How to control dandelions and bittercress this spring
Late winter and early spring signal the growth of your lawn, as well as a lot of undesirable weeds. Part of maintaining a beautiful lawn is, of course, managing those weeds throughout the year.
Most weeds can simply be maintained with a broad-spectrum herbicide that is properly applied at the right intervals. But simply spraying weeds isn’t enough. The focus should always be on growing a thick, healthy lawn. And while you’ll never eliminate every weed forever, the thicker the lawn is, the fewer weeds will appear.
Nonetheless, there are some weeds that pop up every spring that people typically ask me about, and I thought this would be a good platform to address a couple of those. Here are two very common spring weeds: Dandelions and hairy bittercress.
These are a major problem in home lawns and commercial sites, as well as pastures…and basically anywhere else it can find a spot to grow. Dandelions are a perennial plant that flowers in the spring, goes to seed, grows new plants, and then overwinters until the following spring. They grow best in areas that have a lot of suns; although they can survive areas with some shade. Keep in mind: A single dandelion plant can actually produce many more dandelions on your lawn.
While many people pick dandelions to eradicate them from their lawn, this actually doesn’t work as well as you might think unless the root system is completely removed. Dandelions have a very deep taproot, which can produce new plants if only the top of the weed was removed.
Seeds, as we all know, can go airborne and actually float several miles before they find the perfect landing spot to grow. And individual plants can live for 5-10 years!
Another way to manage dandelions is through consistent applications of a broadleaf herbicide in the spring, as well as the fall when the plant is storing its energy for the long winter ahead. Keep in mind it can take several years to get dandelion populations under control.
Less noticeable than dandelions, but still a nuisance weed that can spread quickly, Hairy Bittercress is a winter annual. This means its seeds germinate in the fall as early as September. Similar to Dandelions, Bittercress forms a low growing rosette (or a cluster of leaves at the base). These leaves will overwinter, and the following spring stalks of small, white flowers and reddish seed pots are known as siliques emerge. You can easily recognize them in your lawn due to their reddish color.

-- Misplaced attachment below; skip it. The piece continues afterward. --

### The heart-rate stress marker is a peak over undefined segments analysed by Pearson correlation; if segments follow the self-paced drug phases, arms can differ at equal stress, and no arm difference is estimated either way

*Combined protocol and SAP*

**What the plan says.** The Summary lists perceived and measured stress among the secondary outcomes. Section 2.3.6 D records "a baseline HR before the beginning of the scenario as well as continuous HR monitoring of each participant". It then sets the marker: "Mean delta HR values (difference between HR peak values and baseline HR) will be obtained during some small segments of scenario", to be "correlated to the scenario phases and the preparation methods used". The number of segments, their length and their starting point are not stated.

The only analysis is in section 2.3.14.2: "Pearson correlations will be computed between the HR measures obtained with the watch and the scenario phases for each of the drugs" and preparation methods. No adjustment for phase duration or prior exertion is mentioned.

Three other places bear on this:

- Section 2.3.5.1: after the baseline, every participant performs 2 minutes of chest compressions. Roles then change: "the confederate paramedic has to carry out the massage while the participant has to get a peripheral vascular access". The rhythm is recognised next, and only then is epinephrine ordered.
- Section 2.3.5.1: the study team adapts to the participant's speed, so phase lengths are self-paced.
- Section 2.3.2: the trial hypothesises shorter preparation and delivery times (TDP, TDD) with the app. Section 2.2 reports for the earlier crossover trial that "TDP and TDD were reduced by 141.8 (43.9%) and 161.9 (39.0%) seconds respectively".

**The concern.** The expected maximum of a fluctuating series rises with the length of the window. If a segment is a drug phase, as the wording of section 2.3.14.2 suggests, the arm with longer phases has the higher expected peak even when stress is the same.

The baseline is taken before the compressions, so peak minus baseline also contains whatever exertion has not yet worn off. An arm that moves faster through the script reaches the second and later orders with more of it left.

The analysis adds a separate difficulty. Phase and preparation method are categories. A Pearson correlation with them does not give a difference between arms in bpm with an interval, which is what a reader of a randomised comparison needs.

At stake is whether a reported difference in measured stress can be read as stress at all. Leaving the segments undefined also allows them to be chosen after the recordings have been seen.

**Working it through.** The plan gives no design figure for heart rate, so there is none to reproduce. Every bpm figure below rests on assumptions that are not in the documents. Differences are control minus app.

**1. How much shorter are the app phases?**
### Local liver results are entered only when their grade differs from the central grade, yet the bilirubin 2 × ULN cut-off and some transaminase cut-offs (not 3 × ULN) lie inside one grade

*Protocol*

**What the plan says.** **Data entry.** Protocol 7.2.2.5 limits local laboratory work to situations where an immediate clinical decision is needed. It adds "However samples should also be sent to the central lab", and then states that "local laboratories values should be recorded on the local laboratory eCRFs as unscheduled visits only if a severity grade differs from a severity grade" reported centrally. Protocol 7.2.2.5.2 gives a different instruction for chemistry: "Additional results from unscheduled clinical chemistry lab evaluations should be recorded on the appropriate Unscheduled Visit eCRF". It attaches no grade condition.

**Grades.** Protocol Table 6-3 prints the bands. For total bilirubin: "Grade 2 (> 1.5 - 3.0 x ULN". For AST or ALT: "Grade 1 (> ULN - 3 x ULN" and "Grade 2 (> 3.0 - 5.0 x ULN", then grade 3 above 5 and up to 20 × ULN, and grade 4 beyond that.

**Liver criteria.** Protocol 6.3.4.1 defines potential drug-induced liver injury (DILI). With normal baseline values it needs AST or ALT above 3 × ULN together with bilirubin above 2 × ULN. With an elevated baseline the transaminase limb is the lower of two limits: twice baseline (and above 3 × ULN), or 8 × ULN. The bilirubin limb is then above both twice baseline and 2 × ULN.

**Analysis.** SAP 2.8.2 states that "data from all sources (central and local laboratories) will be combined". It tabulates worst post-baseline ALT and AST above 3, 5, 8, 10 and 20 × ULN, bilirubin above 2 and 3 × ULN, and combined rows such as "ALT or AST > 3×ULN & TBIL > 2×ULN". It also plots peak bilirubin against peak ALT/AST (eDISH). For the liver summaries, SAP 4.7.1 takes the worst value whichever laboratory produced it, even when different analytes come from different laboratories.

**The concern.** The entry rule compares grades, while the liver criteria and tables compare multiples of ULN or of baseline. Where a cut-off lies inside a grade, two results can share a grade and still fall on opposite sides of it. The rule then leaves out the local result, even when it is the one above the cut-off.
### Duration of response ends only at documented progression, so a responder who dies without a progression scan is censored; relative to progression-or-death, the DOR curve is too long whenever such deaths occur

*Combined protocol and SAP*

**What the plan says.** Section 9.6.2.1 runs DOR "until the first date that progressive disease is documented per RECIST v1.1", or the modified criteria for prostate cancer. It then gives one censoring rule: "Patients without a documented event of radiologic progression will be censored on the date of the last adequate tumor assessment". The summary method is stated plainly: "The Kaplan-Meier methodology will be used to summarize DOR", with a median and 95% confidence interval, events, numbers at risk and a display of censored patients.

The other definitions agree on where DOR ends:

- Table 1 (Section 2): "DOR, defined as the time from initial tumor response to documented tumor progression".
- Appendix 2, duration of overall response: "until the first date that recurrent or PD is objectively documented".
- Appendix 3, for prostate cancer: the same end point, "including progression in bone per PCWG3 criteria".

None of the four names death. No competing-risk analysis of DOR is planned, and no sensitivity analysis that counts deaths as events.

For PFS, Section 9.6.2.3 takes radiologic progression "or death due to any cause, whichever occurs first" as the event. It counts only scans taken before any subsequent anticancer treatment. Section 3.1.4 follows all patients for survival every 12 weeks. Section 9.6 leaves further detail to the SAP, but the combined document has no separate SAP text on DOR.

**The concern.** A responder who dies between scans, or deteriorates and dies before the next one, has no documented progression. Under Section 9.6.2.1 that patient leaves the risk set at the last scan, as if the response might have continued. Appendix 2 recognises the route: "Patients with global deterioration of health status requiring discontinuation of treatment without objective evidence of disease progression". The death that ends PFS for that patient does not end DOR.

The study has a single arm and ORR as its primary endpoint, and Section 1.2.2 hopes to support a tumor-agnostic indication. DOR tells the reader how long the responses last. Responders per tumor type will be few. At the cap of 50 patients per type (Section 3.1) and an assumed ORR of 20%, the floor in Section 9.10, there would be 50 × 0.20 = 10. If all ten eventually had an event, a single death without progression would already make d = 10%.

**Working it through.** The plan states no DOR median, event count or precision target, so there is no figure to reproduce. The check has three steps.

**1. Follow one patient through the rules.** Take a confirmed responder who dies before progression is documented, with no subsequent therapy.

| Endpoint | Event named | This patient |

Hairy Bittercress can be difficult to control because seeds can fly as far as 16 feet from the mother plan when disturbed. These seeds then sit in the soil until they’re ready to emerge the following spring.
The best way to manage Bittercress is by removing it by hand or killing it with a broad spectrum herbicide before it begins to seed. This can help manage an infestation right away. Another way to treat Bittercress is by applying a broad-spectrum herbicide, which is what GreenAce Lawn Care applies.
Weed Control Takes a Year-Round Effort
Unfortunately, there is no pre-emergent broad-spectrum herbicide that we can apply that will prevent many commons weeds from emerging. The best, and safest management practice, is to focus on growing a thick, healthy lawn and spot spraying weeds when they emerge. As I mentioned above, pulling some weeds, such as Hairy Bittercress can work, but that can be back-breaking work!
We service parts of Norfolk and Bristol County, Massachusetts. Towns include Foxborough, Mansfield, Wrentham, Walpole, Plainville, Franklin, Stoughton, Sharon, Canton, North Attleborough, Atteleboro, Norfolk, Easton, Norton and Norwood. Learn more about each of the services we provide.
Your trusted lawn care provider and lawn pest exterminator
We service parts of Norfolk and Bristol County, Massachusetts. Towns include Foxborough, Mansfield, Wrentham, Walpole, Plainville, Franklin, Norfolk, Stoughton, Sharon, Norwood, Canton, North Attleborough, Attleboro, Easton, Norton, and parts of Medfield, Medway & Millis. Learn more about our Complete Lawn Care program.